I.e. きょ. That isn’t written as Kiyo, it is written as Kyo. Or you could have used みゅ, and instead of Miyu, it is Myu.
These yōons are often how the sounds are created., kya, myo, hya, sha., and how other words are created, like Kyoto.
- Kya (きゃ), Kyu (きゅ), Kyo (きょ)
- Sha (しゃ), Shu (しゅ), Sho (しょ) (Note it’s Sha, Shu and Sho, not Sya, Syu, and Syo)
- Cha (ちゃ), Chu (ちゅ), Cho (ちょ) (It’s Cha, Chu and Cho, not Cya, Cyu, and Cyo)
- Nya (にゃ), Nyu (にゅ), Nyo (にょ)
- Hya (ひゃ), Hyu(ひゅ), Hyo (ひょ)
- Mya (みゃ), Myu (みゅ), Myo (みょ)
- Rya (りゃ), Ryu (りゅ), Ryo (りょ)
- Gya (ぎゃ), Gyu (ぎゅ ), Gyo (ぎょ)
- Ja (じゃ), Ju (じゅ), Jo (じょ) (Note it’s Ja, Ju, Jo not Jya, Jyu, Jyo)
- Ja (ぢゃ), Ju (ぢゅ), Jo (ぢょ ) (Same as above, it’s pronounced as Ja, Ju, Jo )
- Bya (びゃ), Byu (びゅ), Byo (びょ)
- Pya (ぴゃ), Pyu (ぴゅ), Pyo (ぴょ)
Now, that actually is the 46 symbols. However, like with the yōon, there is 1 other thing that pops up pretty commonly and so I want to point it out.
That is, Tsu. つ. Or rather, っ. When it is like that., it is called a Sokuon
Just like how Ya, Yu, & Yo can change a symbol when they become smaller, it is the same with Tsu.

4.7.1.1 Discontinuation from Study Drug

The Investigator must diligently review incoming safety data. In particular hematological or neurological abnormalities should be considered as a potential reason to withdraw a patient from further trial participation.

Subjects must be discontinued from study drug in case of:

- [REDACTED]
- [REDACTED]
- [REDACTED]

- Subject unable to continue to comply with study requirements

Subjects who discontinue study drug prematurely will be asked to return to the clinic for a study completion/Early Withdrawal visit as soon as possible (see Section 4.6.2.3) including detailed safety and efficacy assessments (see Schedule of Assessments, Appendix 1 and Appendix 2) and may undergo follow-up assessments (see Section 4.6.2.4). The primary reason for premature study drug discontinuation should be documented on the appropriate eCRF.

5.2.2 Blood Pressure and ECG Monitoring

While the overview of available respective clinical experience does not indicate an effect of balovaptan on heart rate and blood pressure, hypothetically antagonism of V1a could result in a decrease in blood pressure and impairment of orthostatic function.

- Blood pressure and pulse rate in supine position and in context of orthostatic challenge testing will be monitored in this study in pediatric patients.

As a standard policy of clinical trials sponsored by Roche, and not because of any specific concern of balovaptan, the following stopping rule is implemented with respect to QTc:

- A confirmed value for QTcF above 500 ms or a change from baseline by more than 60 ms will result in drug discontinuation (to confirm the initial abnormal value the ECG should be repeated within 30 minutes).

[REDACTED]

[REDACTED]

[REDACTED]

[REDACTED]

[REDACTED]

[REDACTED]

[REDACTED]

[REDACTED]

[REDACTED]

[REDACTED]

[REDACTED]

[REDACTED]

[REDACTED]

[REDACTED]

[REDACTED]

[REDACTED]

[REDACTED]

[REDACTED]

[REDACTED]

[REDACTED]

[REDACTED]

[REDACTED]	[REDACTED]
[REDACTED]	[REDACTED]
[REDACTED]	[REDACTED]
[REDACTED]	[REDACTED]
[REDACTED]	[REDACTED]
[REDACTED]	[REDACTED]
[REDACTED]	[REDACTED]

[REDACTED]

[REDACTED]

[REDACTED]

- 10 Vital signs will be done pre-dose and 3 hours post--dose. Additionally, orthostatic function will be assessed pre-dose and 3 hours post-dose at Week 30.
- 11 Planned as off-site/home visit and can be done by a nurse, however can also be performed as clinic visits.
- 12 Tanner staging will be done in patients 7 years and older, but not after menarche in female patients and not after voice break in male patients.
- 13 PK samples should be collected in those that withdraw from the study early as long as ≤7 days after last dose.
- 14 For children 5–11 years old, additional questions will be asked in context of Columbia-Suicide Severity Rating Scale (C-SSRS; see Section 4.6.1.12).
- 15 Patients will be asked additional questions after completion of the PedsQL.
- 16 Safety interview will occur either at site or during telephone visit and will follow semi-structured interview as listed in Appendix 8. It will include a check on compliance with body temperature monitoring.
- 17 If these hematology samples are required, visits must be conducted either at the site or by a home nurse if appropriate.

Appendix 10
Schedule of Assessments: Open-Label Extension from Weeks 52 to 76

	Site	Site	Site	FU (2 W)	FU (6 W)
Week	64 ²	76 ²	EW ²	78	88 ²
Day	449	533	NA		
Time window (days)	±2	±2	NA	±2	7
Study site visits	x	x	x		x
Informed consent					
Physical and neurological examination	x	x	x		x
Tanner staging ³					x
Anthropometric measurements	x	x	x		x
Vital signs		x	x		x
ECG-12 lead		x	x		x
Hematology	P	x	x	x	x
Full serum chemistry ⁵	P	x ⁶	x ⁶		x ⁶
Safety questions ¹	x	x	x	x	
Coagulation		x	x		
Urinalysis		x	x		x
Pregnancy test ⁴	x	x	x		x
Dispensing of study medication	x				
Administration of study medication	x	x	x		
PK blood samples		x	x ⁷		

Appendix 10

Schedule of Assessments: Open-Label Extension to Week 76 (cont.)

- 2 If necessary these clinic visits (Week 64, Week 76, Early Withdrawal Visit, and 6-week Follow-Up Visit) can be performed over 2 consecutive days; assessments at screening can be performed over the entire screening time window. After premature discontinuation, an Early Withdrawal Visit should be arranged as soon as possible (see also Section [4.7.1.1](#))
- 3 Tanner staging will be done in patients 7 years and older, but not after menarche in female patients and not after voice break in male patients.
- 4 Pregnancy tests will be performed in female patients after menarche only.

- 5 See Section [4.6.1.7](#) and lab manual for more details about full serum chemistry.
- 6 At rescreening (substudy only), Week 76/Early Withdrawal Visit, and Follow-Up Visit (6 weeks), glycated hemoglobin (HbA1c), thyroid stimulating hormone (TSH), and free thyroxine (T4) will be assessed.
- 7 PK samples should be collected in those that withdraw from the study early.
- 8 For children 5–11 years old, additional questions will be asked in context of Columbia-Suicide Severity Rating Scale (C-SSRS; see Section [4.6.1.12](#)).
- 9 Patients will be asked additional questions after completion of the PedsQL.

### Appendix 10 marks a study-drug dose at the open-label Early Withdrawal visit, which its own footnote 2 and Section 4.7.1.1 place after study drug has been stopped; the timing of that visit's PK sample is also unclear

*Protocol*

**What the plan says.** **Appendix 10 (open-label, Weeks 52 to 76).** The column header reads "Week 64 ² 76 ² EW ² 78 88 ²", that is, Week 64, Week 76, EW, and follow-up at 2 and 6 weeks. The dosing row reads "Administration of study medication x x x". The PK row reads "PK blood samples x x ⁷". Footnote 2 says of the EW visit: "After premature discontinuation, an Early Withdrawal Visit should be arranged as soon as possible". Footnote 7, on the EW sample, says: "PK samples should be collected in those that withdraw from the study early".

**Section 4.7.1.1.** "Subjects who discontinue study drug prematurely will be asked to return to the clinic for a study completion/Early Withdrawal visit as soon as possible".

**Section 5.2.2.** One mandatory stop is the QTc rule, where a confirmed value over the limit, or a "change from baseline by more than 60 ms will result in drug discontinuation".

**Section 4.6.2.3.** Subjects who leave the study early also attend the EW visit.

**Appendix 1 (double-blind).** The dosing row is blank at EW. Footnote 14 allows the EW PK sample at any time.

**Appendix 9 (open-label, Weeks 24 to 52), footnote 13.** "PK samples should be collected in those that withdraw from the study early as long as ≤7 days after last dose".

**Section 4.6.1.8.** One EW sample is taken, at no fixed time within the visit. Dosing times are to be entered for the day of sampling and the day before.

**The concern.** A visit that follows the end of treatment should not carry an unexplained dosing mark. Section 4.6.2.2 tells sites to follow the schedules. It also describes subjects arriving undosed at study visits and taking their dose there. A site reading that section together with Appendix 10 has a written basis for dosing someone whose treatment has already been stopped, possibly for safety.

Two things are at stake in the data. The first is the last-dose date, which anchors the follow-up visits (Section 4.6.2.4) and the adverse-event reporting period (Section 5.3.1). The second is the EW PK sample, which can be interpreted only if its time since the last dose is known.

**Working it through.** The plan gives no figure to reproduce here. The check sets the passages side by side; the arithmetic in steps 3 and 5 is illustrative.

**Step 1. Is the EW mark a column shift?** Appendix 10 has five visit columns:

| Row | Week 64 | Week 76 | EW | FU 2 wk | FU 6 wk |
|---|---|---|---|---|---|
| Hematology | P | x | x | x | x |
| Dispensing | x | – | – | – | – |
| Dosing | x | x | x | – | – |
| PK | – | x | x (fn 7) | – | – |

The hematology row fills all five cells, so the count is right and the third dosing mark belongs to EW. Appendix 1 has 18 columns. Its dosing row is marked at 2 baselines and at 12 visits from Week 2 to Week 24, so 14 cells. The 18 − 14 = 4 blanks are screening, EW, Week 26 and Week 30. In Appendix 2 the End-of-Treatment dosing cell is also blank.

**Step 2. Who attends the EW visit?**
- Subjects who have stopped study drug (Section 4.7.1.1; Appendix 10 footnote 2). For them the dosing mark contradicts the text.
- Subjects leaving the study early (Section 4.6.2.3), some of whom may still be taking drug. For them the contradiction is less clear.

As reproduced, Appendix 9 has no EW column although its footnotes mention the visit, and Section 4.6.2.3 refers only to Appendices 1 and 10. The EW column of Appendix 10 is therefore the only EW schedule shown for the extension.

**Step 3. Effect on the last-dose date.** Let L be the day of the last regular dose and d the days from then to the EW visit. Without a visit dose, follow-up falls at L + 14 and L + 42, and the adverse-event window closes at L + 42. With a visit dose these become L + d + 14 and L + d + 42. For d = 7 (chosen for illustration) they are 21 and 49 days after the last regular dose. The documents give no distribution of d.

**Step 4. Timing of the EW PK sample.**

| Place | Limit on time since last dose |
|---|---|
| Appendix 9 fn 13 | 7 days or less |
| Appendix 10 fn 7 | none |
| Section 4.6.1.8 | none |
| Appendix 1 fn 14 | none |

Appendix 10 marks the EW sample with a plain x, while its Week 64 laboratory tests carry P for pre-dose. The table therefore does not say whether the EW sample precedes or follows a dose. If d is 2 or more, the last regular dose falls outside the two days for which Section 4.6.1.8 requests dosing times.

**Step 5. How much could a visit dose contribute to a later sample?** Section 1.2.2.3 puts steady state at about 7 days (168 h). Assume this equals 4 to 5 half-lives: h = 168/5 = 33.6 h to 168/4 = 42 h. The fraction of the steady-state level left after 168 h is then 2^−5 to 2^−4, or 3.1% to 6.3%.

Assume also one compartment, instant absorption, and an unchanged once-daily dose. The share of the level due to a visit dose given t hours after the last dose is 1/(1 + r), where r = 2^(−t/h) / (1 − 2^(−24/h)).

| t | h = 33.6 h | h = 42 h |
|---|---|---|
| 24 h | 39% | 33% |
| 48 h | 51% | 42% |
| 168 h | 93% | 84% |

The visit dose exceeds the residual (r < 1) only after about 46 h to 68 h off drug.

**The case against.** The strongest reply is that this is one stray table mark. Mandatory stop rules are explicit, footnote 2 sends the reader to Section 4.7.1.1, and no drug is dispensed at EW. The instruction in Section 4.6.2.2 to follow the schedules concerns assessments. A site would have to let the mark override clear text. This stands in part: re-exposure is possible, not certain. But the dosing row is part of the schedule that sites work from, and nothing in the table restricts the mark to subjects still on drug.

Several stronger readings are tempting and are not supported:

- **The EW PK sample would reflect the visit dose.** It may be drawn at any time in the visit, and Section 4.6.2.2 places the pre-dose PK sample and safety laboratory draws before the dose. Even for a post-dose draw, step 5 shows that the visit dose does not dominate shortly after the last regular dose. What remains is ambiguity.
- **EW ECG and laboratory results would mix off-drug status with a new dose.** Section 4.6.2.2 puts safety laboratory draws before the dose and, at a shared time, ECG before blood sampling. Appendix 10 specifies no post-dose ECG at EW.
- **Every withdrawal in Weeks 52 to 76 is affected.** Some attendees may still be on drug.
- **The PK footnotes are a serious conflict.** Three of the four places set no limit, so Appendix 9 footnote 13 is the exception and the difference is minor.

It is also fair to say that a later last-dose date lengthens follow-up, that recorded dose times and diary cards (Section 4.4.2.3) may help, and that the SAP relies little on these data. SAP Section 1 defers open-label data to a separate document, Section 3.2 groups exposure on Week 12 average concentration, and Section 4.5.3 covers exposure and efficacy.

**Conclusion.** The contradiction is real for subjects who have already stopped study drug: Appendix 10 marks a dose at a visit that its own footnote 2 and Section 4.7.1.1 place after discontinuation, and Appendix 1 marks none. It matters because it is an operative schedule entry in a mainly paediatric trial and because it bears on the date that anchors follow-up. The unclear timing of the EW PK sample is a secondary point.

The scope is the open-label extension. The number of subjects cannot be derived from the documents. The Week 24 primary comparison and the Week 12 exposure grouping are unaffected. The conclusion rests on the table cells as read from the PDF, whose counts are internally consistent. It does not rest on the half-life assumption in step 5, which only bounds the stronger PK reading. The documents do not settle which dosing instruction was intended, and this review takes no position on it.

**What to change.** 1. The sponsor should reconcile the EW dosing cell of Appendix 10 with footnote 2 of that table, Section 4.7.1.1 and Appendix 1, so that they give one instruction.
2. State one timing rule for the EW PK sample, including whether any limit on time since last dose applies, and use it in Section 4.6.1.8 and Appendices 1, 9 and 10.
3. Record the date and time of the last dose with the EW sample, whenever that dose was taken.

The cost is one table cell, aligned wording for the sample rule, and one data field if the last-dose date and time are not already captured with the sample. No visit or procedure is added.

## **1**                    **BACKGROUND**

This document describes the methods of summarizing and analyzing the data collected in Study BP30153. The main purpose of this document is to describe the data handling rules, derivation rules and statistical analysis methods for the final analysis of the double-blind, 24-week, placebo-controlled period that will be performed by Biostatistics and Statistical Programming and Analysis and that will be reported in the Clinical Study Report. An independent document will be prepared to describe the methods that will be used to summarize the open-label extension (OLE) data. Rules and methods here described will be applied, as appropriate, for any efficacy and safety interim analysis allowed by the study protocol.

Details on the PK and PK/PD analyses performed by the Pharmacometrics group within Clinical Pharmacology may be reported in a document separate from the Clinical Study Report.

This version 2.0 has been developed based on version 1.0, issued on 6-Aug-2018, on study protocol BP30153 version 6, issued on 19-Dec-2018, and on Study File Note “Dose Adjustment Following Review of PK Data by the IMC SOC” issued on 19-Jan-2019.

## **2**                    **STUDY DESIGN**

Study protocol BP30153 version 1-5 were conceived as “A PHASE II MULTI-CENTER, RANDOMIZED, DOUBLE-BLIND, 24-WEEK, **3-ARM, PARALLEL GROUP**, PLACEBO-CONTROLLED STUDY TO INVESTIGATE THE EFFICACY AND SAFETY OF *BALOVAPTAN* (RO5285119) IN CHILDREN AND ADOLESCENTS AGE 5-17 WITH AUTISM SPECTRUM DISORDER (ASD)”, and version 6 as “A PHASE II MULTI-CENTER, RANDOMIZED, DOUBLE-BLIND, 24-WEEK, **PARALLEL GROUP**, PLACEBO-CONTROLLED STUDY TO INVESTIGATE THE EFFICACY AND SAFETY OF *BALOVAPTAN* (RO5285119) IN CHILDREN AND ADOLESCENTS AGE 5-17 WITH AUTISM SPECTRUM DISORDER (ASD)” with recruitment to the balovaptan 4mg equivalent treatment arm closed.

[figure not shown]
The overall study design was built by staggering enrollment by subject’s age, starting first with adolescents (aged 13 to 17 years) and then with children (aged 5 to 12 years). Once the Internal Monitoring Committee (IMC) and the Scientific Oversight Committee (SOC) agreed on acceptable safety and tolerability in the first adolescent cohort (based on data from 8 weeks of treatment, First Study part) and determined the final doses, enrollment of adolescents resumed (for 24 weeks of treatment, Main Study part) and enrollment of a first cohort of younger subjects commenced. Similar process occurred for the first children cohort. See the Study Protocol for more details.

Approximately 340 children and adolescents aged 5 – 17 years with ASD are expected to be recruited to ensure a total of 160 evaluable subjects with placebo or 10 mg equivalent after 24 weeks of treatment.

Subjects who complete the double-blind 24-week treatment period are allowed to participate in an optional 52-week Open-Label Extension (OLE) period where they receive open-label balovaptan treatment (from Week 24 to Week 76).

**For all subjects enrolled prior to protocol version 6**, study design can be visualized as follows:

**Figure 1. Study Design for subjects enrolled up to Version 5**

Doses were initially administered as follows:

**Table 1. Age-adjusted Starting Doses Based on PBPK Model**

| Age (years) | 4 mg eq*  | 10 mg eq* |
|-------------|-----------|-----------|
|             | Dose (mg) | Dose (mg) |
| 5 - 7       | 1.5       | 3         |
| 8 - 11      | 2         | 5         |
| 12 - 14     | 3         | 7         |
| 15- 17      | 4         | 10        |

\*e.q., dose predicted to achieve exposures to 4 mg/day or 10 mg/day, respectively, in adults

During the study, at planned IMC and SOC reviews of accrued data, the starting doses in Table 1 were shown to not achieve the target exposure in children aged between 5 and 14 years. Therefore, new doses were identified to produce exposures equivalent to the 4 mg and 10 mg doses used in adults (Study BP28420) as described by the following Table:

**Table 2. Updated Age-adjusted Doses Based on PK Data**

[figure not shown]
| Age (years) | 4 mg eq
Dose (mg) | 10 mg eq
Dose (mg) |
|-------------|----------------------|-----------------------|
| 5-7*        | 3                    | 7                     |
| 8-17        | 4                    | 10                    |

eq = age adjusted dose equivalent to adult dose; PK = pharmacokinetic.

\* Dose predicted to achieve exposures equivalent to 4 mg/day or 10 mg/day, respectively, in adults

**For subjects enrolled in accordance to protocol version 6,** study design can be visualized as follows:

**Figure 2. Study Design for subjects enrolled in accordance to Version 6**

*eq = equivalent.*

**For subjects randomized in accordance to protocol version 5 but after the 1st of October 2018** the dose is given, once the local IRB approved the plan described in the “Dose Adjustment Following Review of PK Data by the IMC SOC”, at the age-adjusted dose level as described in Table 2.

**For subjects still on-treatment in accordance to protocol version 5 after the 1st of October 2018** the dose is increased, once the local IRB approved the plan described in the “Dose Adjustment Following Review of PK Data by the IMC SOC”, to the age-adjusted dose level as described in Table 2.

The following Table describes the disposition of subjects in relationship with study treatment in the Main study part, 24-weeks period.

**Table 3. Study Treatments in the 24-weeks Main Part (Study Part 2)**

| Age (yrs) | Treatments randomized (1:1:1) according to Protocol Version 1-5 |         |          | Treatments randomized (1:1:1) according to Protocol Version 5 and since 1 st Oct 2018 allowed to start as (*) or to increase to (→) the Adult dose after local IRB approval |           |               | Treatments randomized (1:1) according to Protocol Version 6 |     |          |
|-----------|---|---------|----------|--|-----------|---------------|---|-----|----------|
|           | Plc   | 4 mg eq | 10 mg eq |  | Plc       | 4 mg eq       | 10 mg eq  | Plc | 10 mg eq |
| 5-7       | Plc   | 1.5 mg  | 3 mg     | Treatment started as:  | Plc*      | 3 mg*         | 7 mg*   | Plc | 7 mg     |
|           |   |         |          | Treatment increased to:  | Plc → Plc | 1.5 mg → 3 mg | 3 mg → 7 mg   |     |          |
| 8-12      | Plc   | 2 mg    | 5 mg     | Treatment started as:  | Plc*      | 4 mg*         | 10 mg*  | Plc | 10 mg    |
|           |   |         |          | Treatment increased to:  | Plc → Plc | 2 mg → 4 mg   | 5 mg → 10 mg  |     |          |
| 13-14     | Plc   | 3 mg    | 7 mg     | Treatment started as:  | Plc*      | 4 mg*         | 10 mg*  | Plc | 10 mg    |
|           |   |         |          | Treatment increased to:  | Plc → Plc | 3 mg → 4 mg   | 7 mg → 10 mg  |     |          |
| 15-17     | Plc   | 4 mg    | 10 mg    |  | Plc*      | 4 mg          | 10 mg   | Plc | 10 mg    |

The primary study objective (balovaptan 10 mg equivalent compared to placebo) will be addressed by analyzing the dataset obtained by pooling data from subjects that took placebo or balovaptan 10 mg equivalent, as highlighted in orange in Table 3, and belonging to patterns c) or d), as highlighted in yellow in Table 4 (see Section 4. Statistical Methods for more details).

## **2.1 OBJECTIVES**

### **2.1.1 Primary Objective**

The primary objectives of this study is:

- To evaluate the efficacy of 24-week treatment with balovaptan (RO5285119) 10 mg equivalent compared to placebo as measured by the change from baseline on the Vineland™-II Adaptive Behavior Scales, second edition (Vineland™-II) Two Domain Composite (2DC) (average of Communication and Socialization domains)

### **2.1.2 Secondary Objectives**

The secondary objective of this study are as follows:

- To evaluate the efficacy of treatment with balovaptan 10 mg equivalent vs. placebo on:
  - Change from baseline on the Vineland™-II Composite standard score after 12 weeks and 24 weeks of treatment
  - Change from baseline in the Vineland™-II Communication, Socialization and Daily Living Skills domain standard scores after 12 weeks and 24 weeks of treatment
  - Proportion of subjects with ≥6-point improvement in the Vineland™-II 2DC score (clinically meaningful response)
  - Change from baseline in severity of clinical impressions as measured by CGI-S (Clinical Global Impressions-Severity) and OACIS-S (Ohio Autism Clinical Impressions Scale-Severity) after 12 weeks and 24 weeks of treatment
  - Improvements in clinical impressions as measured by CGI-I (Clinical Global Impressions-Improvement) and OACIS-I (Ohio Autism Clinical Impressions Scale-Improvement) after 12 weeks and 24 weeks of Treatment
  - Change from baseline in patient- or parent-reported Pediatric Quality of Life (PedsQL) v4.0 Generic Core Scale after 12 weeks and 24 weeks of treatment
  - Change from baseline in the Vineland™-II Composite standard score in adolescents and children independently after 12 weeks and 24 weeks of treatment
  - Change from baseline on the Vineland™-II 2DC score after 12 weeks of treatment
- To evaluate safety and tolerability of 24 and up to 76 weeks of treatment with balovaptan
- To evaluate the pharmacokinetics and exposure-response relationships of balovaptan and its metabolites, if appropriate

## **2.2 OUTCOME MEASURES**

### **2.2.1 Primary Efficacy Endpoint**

In its regular form, you write and read it as is. However, in the smaller form, you do not put tsu. Instead, it is used to mark that the next consonant sound should be lengthened, and yes, this also changes the meaning of the word.
やた – Yata – could maybe mean eight ata(old unit of measurement for circumference[google Yata no Kagami, or yata and Shaku])or start the kanji for arrow, house, ricefield, et cetra. 矢田 or 家田.
やった – Yatta – could mean to have done something, hit, harm, sleep with, perform a play, depending on the kanji you used. e.g. 演った(yatta)
BTW, the reason why Nell asked me to write this is because I lived in Japan for 4 years, and during that time I became pretty good at speaking Japanese(I have since lost most of it, but could still at least get around town and get what I need if I had to), and was fluent at reading hiragana/katakana and recognized several Kanji on sight.
I mention that because this is the end of the 1st part. There are things I probably didn’t cover enough, or should mention more of, or quite honestly., stuff I just didn’t think about because.. well, what I consider obvious may not be to others(I almost forgot to mention the Tsu thing until I realized that would probably pop up and some people may not know what it was for)
So, let me mention some last minute tips and thoughts to help you.
As I said. If you just want to read the raw manga of your favorite series, hiragana will probably be all you need. When you see a japanese manga, they all write it mostly in Kanji & Hiragana, however the target audience is usually teenagers or pre-teens. They don’t expect them to know every kanji, so to the right in small print, you will often find the hiragana used to make that kanji. As such, just by reading a manga in Japanese, you will start to quickly recognize the very very common kanjis’,